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by Daniel Cloete

One of the best ways to keep any business operating successfully is by continually measuring and comparing its performance against industry averages, and to do this business operators are turning to benchmarking. More and more businesses are taking advantage of smart, industry-savvy benchmarking guides to beat competitors at their own game. Successful business owners realise that working smarter - not harder - is critical to both success and survival. With a franchising model this is even more relevant were franchisees can compare the performance of their business, using key performance indicators, with that of other franchisees in the same group. The best franchise systems also benchmark against others in the same industry and would use in depth industry studies by Accounting firms or Universities to provide a basis for comparison.

So what is benchmarking?
Benchmarking takes financial figures and converts them into ratios, which allows organisations to compare their results to those of their competitors. Having these measures in place help prepare businesses for taking the next step, whether it is for listing, sale or attracting new investment. These ratios can also help potential investors assess performance and discover areas for improvement.

What's in it for you?
Irrespective of whether you're running a coffee franchise, supermarket, a printing franchise or a financial planning company, no business is too large or too small to benefit from the enormous potential a detailed benchmarking analysis can provide. In essence, business owners can use their competition as the ultimate measuring stick for improvement.

The growing interest among SMEs seeking a variety of expert guides and assistance is evidenced from the 5,000-plus weekly requests the Entrepreneur Business Centre (EBC) receives Australia and New Zealand wide. Benchmarking has been successfully used in the corporate sector for decades and is a powerful financial assessment management tool. The EBC is in the process of publishing its latest benchmarking series of guides, which according to officials include industry averages, trends, financial solutions and statistics covering more than 80 industries across Australia and New Zealand.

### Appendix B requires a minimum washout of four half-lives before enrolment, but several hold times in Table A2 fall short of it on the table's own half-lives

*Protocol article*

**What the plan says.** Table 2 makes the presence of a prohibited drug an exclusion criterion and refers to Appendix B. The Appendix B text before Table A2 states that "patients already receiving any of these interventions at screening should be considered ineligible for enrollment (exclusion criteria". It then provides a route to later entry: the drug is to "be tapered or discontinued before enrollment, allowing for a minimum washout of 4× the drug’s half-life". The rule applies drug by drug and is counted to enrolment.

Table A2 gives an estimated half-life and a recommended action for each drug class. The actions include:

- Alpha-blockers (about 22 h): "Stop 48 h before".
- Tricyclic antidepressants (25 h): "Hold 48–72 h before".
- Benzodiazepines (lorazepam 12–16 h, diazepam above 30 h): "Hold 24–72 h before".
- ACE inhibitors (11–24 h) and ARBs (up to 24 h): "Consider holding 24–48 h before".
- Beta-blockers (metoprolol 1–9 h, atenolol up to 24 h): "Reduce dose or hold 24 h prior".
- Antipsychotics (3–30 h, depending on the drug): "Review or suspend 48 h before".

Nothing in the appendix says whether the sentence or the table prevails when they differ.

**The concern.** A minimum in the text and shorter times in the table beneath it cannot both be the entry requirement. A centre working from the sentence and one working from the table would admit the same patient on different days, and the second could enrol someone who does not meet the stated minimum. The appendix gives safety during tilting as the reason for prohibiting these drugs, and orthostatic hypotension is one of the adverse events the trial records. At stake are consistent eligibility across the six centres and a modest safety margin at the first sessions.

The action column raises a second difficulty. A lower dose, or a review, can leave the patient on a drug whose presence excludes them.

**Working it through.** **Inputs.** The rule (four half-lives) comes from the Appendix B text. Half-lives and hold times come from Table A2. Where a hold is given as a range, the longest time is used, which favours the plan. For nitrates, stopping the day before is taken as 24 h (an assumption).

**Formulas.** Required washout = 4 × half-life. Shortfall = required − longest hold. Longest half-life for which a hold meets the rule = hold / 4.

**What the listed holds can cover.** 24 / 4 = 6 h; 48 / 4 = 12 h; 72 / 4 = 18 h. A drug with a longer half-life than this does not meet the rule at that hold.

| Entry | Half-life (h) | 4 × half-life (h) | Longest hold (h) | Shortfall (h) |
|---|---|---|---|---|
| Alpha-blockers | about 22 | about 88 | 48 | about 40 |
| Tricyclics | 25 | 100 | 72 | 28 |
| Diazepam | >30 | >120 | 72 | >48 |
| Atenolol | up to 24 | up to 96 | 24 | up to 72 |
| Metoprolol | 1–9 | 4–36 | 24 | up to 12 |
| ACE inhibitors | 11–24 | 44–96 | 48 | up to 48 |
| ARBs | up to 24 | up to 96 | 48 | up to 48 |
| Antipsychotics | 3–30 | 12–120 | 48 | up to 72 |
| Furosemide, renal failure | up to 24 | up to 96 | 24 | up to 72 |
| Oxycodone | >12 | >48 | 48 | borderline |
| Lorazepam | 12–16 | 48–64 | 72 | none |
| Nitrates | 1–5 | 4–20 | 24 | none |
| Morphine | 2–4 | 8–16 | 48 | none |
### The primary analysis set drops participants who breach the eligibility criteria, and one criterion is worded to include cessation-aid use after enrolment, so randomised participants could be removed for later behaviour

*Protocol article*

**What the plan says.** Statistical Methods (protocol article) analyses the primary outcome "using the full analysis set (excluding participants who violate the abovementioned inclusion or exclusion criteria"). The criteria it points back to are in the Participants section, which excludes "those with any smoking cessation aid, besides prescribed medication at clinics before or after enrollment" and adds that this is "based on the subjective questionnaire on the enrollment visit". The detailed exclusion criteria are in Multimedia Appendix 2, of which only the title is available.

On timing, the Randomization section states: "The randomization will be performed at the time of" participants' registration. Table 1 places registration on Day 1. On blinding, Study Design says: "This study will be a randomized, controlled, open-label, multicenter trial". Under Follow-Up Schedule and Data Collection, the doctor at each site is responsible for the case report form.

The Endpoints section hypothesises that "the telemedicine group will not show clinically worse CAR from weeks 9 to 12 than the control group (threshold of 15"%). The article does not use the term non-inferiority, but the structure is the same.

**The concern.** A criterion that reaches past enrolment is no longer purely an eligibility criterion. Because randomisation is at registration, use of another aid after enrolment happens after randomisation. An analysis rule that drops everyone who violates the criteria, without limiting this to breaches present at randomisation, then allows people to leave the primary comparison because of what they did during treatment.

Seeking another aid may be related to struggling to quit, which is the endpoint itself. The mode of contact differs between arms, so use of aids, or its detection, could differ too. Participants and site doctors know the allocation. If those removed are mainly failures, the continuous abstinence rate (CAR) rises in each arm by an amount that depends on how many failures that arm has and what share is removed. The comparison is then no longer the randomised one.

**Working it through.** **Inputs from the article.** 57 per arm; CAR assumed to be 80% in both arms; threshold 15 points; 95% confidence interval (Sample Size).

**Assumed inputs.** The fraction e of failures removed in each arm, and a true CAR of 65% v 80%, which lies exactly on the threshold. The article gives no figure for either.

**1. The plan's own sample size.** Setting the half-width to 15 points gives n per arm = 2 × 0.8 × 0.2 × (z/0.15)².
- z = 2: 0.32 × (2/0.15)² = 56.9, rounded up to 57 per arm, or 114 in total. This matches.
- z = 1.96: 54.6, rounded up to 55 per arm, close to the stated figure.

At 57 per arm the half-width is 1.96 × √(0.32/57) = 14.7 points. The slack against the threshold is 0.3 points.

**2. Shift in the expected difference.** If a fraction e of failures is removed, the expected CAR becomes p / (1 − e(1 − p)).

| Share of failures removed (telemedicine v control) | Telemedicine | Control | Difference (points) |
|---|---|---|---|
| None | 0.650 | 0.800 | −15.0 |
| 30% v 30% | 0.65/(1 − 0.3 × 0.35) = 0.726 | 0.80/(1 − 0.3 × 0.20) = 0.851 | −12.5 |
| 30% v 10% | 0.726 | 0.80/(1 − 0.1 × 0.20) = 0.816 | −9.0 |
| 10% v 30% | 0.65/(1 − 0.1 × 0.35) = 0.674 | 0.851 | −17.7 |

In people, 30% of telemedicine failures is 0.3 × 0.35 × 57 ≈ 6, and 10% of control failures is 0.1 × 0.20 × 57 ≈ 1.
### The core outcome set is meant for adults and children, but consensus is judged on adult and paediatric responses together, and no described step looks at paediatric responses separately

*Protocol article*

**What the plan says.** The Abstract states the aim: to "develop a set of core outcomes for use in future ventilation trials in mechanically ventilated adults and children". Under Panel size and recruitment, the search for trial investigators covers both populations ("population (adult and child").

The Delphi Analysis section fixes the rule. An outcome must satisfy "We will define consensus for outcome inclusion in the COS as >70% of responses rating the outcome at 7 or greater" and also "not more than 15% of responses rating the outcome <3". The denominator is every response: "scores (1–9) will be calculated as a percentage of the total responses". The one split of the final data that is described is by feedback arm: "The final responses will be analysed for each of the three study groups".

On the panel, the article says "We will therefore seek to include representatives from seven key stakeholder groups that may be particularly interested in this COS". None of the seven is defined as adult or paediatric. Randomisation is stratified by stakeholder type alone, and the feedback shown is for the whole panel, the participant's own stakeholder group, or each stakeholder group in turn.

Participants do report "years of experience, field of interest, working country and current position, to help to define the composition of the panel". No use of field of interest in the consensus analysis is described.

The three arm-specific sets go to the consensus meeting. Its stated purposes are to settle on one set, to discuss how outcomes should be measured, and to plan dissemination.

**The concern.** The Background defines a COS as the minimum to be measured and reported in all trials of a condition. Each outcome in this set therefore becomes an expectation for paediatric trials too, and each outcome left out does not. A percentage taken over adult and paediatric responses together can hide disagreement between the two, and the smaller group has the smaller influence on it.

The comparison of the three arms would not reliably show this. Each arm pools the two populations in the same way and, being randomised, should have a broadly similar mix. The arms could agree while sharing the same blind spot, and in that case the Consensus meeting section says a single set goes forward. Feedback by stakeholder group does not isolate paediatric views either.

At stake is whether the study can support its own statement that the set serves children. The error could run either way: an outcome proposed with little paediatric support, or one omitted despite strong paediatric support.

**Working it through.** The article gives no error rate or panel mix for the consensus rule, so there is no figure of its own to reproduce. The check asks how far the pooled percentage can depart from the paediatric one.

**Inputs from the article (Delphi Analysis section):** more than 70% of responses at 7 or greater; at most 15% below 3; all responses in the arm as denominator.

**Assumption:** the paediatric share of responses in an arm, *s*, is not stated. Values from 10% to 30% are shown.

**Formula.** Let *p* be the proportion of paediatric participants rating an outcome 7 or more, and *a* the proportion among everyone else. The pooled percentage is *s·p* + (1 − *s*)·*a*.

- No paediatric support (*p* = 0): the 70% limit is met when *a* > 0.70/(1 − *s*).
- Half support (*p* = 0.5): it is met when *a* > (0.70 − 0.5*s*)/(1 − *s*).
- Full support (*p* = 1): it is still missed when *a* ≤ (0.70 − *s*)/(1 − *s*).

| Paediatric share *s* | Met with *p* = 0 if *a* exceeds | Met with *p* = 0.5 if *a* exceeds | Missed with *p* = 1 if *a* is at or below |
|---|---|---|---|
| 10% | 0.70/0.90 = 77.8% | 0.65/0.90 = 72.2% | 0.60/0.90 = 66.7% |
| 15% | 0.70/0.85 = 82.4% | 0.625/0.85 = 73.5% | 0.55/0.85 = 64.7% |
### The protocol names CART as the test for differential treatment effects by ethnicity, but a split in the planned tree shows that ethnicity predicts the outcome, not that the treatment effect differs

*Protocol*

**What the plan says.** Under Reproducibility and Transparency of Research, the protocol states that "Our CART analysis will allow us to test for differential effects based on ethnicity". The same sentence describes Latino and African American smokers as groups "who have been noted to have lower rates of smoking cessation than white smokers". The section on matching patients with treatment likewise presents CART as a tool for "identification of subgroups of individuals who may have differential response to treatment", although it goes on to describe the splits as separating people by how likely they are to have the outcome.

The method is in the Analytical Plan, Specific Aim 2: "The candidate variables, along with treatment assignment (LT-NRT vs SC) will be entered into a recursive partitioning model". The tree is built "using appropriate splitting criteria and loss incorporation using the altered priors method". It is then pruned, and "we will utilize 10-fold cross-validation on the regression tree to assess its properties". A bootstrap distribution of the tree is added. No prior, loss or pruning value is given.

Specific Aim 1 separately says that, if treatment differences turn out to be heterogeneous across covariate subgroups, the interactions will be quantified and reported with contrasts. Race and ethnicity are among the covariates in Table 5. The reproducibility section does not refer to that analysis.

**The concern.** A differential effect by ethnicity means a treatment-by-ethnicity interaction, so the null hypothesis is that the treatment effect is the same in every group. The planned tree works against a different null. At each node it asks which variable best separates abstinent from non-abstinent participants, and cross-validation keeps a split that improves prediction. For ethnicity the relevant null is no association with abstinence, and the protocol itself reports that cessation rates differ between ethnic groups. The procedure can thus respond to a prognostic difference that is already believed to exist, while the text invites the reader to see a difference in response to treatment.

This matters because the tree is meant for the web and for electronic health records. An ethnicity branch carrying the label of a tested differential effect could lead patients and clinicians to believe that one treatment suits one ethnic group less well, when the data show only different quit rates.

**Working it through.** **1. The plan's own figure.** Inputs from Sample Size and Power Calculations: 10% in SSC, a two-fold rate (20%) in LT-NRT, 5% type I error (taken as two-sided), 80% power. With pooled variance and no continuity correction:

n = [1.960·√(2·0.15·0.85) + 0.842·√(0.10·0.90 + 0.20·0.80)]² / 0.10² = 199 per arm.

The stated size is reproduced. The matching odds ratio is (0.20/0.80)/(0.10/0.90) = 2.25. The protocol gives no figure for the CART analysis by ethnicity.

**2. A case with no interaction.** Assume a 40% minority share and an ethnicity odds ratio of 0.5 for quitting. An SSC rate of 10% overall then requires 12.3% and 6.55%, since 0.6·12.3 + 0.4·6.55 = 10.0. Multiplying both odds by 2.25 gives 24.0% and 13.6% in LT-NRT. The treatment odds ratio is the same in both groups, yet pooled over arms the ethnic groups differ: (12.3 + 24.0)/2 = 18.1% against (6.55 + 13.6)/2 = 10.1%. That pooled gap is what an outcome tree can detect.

What kind of information is delivered?
More sophisticated benchmarking analysis provides small businesses with commonly sought-after financial details and ratios. Information varies across industries and size, however the most common relate to financial ratios, administration, physical office or warehouse space and costs, staffing and product specifics, all the way through to how much of the budget is dedicated to advertising and marketing. These are usually expressed as a percentage of sales or profits, before abnormal items are taken into account. This information can be compared to other franchisees in the same franchise system or competitors on a national scale and also to those located within your business area. Benchmarking allow franchisees to use information from the other franchisees in the system to improve their own performance. For the franchisor benchmarking against the competition gives a standard to reach, and surpass. In this way, they are a source of information for improvement and survival, rather than an impediment.

Do you need to set the standard?
Determining whether you should invest in benchmarking your business really depends on how well you know your business. With franchise systems the franchisor would in most instance provide leadership regarding benchmarking. Ask yourself the following to establish whether you're on top of your business, its associated industry and, of course, your competitors: